His face turned white as he turned his gaze to his youngest, daughter Kayleigh. Still, he had hope. Sure, his bounty wouldn’t be the glorious feast he expected, but Kayleigh never let him down. And he had planned for this. She was only 2, and he had ordered her a 6-count meal, knowing full well she rarely ate more than two.

“Daddy, look, I finished all my food!” she beamed, as a tear began to trickle down his cheek.

He turned ashen, realizing the dream was dead. There would be no leftovers. There would be no scavenging. Instead, he spent the rest of the afternoon with a literal feeling of emptiness.

This Just In…is The Dad Faking News. Despite being completely plausible to parents, it’s satire and intended for entertainment purposes only. For more stories like this one click here.

Hero Airman Saves Baby While on His Way to Receive Hero Award

Hero Airman Saves Baby
(Facebook/AFSOC Commander)

The men and women in the United States military are all heroes. And then there are people like Tech Sgt. Kenneth O’Brien, who raise the bar so high it’s hard to even see it anymore. The airman was recently recognized as one of the 2019 Outstanding Airmen of The Year after protecting the president during the historic North Korean summit. While in Korea, he also saved a civilian from a burning vehicle. He was part of the special forces that helped rescue the Thai soccer players trapped in a cave, and he saved the life of a Thai Navy SEAL.

This resume of straight-up hero badassery earned him an award. And while he was flying to receive the award, a baby on his flight lost consciousness due to a blocked airway. That baby picked the right flight to choke on, unknowingly flying with a bonafide hero.

“Our man OB leaps into action, clears the breathing passage, resuscitates the kid, hands him back to the parents, and then goes on about his business,” Lt. Gen. Jim Slife, head of Air Force Special Operations Command, wrote on Facebook.

“I’m thankful that the child is ok and that I was able to help when the family needed support,” said O’Brien. “I happened to be in the right place at the right time,” he said.

I think it’s safe to say that after this many times, being “in the right place at the right time” is more than a coincidence.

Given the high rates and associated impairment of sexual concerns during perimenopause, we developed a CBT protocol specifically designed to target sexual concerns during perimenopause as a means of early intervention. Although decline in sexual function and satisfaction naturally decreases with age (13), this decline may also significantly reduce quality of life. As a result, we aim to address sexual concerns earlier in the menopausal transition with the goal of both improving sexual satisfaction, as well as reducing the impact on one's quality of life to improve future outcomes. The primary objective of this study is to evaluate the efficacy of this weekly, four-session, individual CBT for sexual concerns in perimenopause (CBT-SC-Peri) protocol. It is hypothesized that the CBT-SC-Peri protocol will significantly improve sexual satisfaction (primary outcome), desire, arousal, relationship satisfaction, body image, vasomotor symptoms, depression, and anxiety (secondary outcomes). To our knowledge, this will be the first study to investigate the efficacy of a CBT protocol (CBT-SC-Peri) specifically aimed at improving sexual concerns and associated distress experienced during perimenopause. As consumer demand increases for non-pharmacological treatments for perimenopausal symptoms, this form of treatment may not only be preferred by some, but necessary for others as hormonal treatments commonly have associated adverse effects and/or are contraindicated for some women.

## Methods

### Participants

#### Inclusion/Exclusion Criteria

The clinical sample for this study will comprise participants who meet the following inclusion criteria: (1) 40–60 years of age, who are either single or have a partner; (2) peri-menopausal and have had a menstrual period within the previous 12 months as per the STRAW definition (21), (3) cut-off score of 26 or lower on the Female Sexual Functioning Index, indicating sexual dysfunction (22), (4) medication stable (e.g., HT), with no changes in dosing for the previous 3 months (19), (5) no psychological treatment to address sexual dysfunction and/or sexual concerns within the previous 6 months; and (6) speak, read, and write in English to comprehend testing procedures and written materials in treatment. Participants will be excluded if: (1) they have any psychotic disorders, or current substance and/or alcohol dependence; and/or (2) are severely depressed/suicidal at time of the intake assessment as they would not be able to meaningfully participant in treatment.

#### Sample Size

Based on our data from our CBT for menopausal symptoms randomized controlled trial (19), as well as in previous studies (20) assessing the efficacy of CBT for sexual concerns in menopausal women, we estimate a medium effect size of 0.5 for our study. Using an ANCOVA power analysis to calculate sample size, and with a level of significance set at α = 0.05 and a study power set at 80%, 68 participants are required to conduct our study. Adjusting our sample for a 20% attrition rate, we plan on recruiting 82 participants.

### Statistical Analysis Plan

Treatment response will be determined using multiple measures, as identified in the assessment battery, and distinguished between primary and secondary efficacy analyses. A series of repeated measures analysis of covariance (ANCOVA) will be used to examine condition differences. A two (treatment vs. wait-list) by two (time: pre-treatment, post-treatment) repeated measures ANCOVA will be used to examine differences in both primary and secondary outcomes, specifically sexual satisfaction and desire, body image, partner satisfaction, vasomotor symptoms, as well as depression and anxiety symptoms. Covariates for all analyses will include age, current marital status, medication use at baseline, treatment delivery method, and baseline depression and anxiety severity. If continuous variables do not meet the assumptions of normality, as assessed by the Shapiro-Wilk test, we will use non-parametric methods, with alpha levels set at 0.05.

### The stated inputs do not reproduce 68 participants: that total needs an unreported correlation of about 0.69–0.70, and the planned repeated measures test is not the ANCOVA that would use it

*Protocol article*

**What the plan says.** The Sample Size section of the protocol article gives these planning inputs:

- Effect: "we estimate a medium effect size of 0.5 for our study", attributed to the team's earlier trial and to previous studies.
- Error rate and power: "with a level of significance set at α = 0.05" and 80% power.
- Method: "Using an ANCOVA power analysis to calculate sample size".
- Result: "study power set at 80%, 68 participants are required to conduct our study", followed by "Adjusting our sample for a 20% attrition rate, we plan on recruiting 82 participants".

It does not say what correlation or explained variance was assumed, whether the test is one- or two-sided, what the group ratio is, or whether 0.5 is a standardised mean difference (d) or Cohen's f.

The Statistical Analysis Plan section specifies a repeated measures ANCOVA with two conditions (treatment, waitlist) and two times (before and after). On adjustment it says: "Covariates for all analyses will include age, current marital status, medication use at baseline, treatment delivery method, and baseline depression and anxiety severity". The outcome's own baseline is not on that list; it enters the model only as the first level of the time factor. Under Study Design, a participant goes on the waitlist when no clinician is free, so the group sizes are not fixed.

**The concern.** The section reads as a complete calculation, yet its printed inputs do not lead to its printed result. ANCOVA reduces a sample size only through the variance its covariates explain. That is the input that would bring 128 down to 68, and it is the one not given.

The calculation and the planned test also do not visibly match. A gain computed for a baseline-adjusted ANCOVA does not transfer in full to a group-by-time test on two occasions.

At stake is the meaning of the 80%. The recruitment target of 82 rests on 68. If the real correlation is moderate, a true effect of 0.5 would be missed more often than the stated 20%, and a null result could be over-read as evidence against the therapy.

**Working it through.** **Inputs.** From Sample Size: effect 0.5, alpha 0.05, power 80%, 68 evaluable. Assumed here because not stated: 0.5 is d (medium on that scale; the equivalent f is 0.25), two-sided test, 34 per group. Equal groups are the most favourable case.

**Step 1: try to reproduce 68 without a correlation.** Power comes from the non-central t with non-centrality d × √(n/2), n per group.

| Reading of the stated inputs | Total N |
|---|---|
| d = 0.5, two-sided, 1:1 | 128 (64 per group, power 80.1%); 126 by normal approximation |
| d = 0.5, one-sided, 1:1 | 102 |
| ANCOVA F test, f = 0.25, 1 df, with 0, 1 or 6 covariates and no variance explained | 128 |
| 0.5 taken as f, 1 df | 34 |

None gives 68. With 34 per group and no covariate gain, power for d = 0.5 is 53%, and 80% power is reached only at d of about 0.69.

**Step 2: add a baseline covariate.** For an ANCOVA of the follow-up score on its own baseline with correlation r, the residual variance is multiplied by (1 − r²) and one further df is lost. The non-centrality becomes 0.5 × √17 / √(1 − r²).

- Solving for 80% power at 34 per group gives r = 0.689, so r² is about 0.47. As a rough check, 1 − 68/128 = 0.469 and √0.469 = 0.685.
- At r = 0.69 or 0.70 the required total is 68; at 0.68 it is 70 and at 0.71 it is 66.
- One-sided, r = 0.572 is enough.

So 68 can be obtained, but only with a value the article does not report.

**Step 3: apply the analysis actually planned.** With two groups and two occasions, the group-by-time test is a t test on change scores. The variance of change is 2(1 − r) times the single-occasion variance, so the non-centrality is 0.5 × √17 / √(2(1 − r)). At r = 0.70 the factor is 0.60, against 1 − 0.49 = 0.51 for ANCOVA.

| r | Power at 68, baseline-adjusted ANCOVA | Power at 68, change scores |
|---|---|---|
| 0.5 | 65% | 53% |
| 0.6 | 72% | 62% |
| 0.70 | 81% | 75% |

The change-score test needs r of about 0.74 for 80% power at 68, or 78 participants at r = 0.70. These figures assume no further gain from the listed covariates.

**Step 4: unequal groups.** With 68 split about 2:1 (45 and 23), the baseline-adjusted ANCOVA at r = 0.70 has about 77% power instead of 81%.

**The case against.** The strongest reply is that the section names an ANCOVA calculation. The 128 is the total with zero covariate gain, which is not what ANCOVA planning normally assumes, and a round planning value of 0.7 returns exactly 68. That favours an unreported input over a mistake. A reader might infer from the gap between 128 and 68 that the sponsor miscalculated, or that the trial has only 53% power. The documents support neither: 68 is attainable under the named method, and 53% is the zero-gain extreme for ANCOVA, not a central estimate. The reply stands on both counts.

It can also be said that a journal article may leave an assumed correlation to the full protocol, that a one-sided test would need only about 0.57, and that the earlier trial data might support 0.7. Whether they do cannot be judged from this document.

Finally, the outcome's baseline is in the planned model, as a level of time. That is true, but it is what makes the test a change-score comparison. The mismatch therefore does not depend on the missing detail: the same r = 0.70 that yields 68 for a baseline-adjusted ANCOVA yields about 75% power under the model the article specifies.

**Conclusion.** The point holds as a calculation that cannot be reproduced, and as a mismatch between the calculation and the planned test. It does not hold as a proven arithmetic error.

Single Dad Adopts Girl With Down Syndrome Rejected by 20 Families

Alba and Luca Trapanese
(Instagram/trapaluca)

Alba was just a few days old when she was put up for adoption by her parents because she has Down syndrome. Sadly, 20 other families passed on adopting her by the time she was only 13 days old. But her story got a happy ending when a single dad stepped in to adopt the adorable weeks-old infant.

 

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Wedding Livio e Serena❤

A post shared by Luca Trapanese (@trapaluca) on

Luca Trapanese’s story went viral with the release of a book he wrote about his life with Alba, a story he says “destroys many stereotypes about fatherhood, religion and family.” Adoption laws in Italy are fairly strict, and rarely are single parents approved, but Alba’s condition warranted an amendment to the normal regulations. And Luca said he experienced no trepidation about the decision, driving to the hospital to fill out the paperwork the moment he was approved.

 

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Ma poi andrò in vacanza anche io?😂😂😂#Procida #estate2019 #Alba #maldischiena

A post shared by Luca Trapanese (@trapaluca) on

Luca had a history of volunteering and working with children with disabilities, so he felt prepared to raise a child with Down syndrome. And he couldn’t wait to become a dad.

“When I held her in my arms, I was filled with joy,” he told the BBC. “I felt she was my daughter immediately. I knew I was ready to be her father.”

 

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I momenti di relax con Alba sono veramente pochi😂😂😂 #alba #nataperte #padre #diversità #single #roma #nuoviamici

A post shared by Luca Trapanese (@trapaluca) on

Luca said Alba, now 1.5 years old, loves to play and meet new people. “I will spend the rest of my life with a girl I love,” Luca says, “and we will do many wonderful things together.”

Police Pack the Stands for Fallen Officer’s Son at His First Football Game

Police Attend Boy's First Game
(Twitter/CityOfMissionTX)

When Joaquin Espericueta took the field for his first middle school football game, his dad was not among those in the stands. His dad, Jose, loved football and was eager to see his son’s first game in the fall, but the elder Espericueta, a Mission, Texas police officer, was killed in the line of duty in June. The stands weren’t empty for Joaquin’s first football game, though, as dozens of cops from Mission and surrounding communities packed the stands to support the youngster.